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Date with rape

Drug-facilitated sexual assault has become a major issue in the United States. The bottom line is that women are more vulnerable than ever. ELAYNE CLIFT analyses the preventive measures taken by the authorities.



On guard ... always.

DATE rape, a sexual assault crime often facilitated by drugs, is on the rise in the United States. Here's how it usually happens: A college student goes to a bar with some of her friends. While she visits the restroom, the guy she's been talking to unobtrusively slips a colourless, tasteless, odourless substance into her drink. Sipping her beverage, she has no idea that she will soon be impaired and defenceless. Her "date" invites her back to his place, where she slips into a drugged sleep from which she cannot rouse herself even as she is being raped. In the morning, she may or may not remember what happened.

Drug-facilitated sexual assault has become a growing concern among health educators and feminist activists. While it is difficult to know the extent of this crime, it is said to be "increasing at an alarming rate". Date rape drugs, also known as "predatory drugs" or "club drugs", are particularly dangerous when combined with alcohol. (Every year, an estimated 70,000 college students, most of them women, are victims of alcohol-related rape or sexual assault.) Common date rape drugs include Rohypnol, Ketamine, and GHB, a central nervous system sedative also known as "Liquid Ecstasy".

Rohypnol ("roach" or "roofies" in drug-speak) is a powerful sedative in the same class as Valium but much more powerful. While not legally available in the U.S., it is legal in 60 other countries for treating insomnia. Rohyphol makes users feel intoxicated within 10 minutes of ingestion and its effects can last up to eight hours. Someone who has ingested the drug may experience slurred speech, impaired judgement and difficulty walking. The potential for overdose is high, and blackouts or respiratory distress occur frequently.

Ketamine ("special K") is an injectable anaesthetic mainly used in veterinary practice. It gained popularity in the 1980s when users realised it emulated PCP, inducing dreamlike states and hallucinations. Like GHB, it is available in liquid or powder form and is therefore easily slipped into a drink.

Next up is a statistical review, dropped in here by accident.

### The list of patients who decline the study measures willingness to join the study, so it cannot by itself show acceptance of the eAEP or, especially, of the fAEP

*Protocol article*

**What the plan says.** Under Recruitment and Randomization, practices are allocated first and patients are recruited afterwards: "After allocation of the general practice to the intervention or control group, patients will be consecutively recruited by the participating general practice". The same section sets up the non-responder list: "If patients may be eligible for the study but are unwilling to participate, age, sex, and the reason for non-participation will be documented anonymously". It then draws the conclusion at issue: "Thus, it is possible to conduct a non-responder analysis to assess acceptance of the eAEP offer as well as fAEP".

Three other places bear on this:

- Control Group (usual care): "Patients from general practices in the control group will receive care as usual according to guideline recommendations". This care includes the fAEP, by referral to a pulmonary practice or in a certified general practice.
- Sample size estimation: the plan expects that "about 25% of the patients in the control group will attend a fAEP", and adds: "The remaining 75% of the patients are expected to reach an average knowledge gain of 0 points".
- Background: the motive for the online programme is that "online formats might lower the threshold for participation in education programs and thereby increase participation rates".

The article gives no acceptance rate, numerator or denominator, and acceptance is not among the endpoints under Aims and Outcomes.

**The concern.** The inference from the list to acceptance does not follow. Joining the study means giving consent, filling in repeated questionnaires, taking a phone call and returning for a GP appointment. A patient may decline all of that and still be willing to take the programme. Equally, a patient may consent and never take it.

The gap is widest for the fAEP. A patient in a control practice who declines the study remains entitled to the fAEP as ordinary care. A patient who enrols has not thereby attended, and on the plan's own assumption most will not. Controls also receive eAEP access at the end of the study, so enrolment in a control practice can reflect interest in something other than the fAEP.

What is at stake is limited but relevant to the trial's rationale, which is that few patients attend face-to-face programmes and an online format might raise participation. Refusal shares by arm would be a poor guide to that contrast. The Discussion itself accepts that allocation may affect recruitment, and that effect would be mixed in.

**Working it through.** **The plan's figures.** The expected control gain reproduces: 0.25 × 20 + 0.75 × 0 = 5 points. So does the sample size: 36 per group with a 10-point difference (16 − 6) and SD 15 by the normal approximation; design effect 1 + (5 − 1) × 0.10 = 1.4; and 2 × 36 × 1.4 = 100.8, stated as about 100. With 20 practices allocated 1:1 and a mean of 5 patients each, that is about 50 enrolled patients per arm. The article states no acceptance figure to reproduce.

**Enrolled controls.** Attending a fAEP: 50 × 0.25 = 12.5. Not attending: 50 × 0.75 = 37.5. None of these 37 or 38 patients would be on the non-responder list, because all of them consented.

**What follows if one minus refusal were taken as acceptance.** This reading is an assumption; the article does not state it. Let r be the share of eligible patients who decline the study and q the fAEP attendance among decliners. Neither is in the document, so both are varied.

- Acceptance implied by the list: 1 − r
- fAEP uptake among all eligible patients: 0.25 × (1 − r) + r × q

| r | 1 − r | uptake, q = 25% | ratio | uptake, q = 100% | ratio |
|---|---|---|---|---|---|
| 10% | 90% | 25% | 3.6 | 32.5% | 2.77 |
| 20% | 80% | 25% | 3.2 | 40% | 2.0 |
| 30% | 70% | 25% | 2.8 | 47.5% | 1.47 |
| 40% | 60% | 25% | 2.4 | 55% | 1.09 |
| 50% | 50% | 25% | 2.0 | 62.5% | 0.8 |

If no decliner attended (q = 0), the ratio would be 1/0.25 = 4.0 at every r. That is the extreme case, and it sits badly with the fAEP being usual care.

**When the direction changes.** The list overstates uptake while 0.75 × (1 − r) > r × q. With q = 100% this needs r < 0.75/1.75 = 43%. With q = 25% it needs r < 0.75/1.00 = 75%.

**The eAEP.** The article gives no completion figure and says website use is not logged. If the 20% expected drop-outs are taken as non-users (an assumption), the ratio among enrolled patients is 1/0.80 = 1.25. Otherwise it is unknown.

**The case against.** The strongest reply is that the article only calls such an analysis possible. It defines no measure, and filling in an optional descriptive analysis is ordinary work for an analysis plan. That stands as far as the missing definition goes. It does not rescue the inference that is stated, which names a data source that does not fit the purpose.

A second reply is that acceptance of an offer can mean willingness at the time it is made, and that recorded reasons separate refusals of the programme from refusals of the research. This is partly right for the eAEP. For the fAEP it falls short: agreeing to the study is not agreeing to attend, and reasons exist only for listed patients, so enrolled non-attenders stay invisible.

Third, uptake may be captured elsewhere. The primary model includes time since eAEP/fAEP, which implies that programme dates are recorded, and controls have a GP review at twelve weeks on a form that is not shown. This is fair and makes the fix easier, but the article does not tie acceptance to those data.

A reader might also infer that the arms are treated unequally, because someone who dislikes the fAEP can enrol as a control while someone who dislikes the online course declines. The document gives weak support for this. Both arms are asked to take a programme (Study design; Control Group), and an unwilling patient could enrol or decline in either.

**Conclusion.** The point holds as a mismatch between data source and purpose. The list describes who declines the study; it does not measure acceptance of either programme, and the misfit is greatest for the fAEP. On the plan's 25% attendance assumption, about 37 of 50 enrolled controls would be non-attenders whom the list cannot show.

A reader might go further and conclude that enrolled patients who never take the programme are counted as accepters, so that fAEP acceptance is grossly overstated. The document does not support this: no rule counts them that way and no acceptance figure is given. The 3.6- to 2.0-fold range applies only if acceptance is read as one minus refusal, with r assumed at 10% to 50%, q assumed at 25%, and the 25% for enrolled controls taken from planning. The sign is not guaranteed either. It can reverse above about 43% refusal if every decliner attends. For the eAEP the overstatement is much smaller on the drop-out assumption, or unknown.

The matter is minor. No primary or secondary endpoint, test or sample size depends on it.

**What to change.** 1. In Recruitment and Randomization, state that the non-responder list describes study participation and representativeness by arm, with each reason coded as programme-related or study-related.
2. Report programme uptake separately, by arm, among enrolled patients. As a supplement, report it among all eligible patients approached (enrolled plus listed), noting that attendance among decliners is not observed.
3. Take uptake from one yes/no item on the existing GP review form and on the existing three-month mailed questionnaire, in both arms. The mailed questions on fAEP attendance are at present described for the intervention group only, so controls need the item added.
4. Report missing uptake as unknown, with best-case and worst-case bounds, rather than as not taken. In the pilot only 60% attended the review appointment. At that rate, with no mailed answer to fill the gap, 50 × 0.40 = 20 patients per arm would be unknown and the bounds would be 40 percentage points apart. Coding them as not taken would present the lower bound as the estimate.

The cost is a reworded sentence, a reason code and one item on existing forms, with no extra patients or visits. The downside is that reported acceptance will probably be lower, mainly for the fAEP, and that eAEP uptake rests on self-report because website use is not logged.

The Federal Drug Administration (FDA) banned GHB, once used as a performance enhancer for body builders, in 1990. It produces unconsciousness, along with nausea, seizures and depressed respiration in some cases.

Date rape and the illicit drugs used to facilitate it are being addressed on several fronts. In the last two years, new products have become available to help detect the presence of illicit drugs in drinks. Similar to a litmus test, beverages are tested by applying a small amount of the liquid to a strip or spot on a specially designed coaster. If the spot turns dark blue, an illicit drug has contaminated the drink.

Marketed by Drink Safe Technologies, a two-test coaster costs one dollar; a set of 10 cards (good for 20 tests) is $ 7.50. The U.S. Justice Department, the Drug Enforcement Agency (DEA), the U.S. Customs Service, the U.S. Postal Inspection Service, the FBI, and the Royal Canadian Mounted Police are making unprecedented efforts to end drug trafficking and put a stop to "point and click" internet trade.

"Operation Webslinger" was initiated last September and is especially directed at web-based drug trafficking operations. At the same time, the National Institute on Drug Abuse (NIDA) has stepped up efforts aimed at education and community outreach. Its Club Drug Initiative, launched at a 2001 international scientific conference on drug use, supports research designed to explore who users are, why they buy into the drug culture, and how to prevent that from happening. NIDA also makes available various resource materials appropriate to young adult audiences. Over 800 colleges and universities in the U.S. and numerous women's and health centres are using one of these resources, "Facts on Tap".

In addition, NIDA and its Initiative partners are aggressively marketing web resources, mini-magazines, and training programmes. Restaurants, bars, coffee shops, and bookstores are among the many venues NIDA is asking for help. Related programmes include "International Students in Action", a peer education project, and "Join Together", a Boston-based national resource for community efforts to reduce substance abuse and violence.

Laudable as these efforts are, the fact is that women are more vulnerable to sexual assault now than ever. Despite "learning not to walk on dark streets, not to talk to strangers or get into strange cars, to lock doors and be modest", as one woman put it, women are potentially at risk in every social situation.

"Being smart is really important," said one college student. "It's just a shame that we always have to be on our guard." And terribly sad as well.

(For more information, visit: American Council for Drug Education at www.acde.org and Drink Safe Technologies at www.drinksafecoaster.com)

Women's Feature Service

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